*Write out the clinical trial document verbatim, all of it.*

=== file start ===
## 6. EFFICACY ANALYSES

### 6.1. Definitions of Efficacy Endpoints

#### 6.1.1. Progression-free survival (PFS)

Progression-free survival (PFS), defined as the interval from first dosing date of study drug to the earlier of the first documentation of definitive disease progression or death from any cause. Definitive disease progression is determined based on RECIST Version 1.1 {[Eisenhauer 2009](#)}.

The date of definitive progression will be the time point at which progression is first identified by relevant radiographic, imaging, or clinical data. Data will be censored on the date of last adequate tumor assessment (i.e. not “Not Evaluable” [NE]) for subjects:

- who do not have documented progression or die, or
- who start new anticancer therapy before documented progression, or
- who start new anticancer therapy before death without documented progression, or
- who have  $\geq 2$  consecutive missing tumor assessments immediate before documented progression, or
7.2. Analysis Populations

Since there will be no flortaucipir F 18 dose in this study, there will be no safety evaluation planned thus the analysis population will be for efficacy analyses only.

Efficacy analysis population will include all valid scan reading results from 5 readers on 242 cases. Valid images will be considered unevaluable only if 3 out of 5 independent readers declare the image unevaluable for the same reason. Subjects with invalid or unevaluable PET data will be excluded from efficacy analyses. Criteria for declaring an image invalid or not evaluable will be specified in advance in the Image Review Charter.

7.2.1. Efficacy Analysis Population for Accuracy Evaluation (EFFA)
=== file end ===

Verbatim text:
## 6. EFFICACY ANALYSES

### 6.1. Definitions of Efficacy Endpoints

#### 6.1.1. Progression-free survival (PFS)

Progression-free survival (PFS), defined as the interval from first dosing date of study drug to the earlier of the first documentation of definitive disease progression or death from any cause. Definitive disease progression is determined based on RECIST Version 1.1 {[Eisenhauer 2009](#)}.

The date of definitive progression will be the time point at which progression is first identified by relevant radiographic, imaging, or clinical data. Data will be censored on the date of last adequate tumor assessment (i.e. not “Not Evaluable” [NE]) for subjects:

- who do not have documented progression or die, or
- who start new anticancer therapy before documented progression, or
- who start new anticancer therapy before death without documented progression, or
- who have  $\geq 2$  consecutive missing tumor assessments immediate before documented progression, or
7.2. Analysis Populations

Since there will be no flortaucipir F 18 dose in this study, there will be no safety evaluation planned thus the analysis population will be for efficacy analyses only.

Efficacy analysis population will include all valid scan reading results from 5 readers on 242 cases. Valid images will be considered unevaluable only if 3 out of 5 independent readers declare the image unevaluable for the same reason. Subjects with invalid or unevaluable PET data will be excluded from efficacy analyses. Criteria for declaring an image invalid or not evaluable will be specified in advance in the Image Review Charter.

7.2.1. Efficacy Analysis Population for Accuracy Evaluation (EFFA)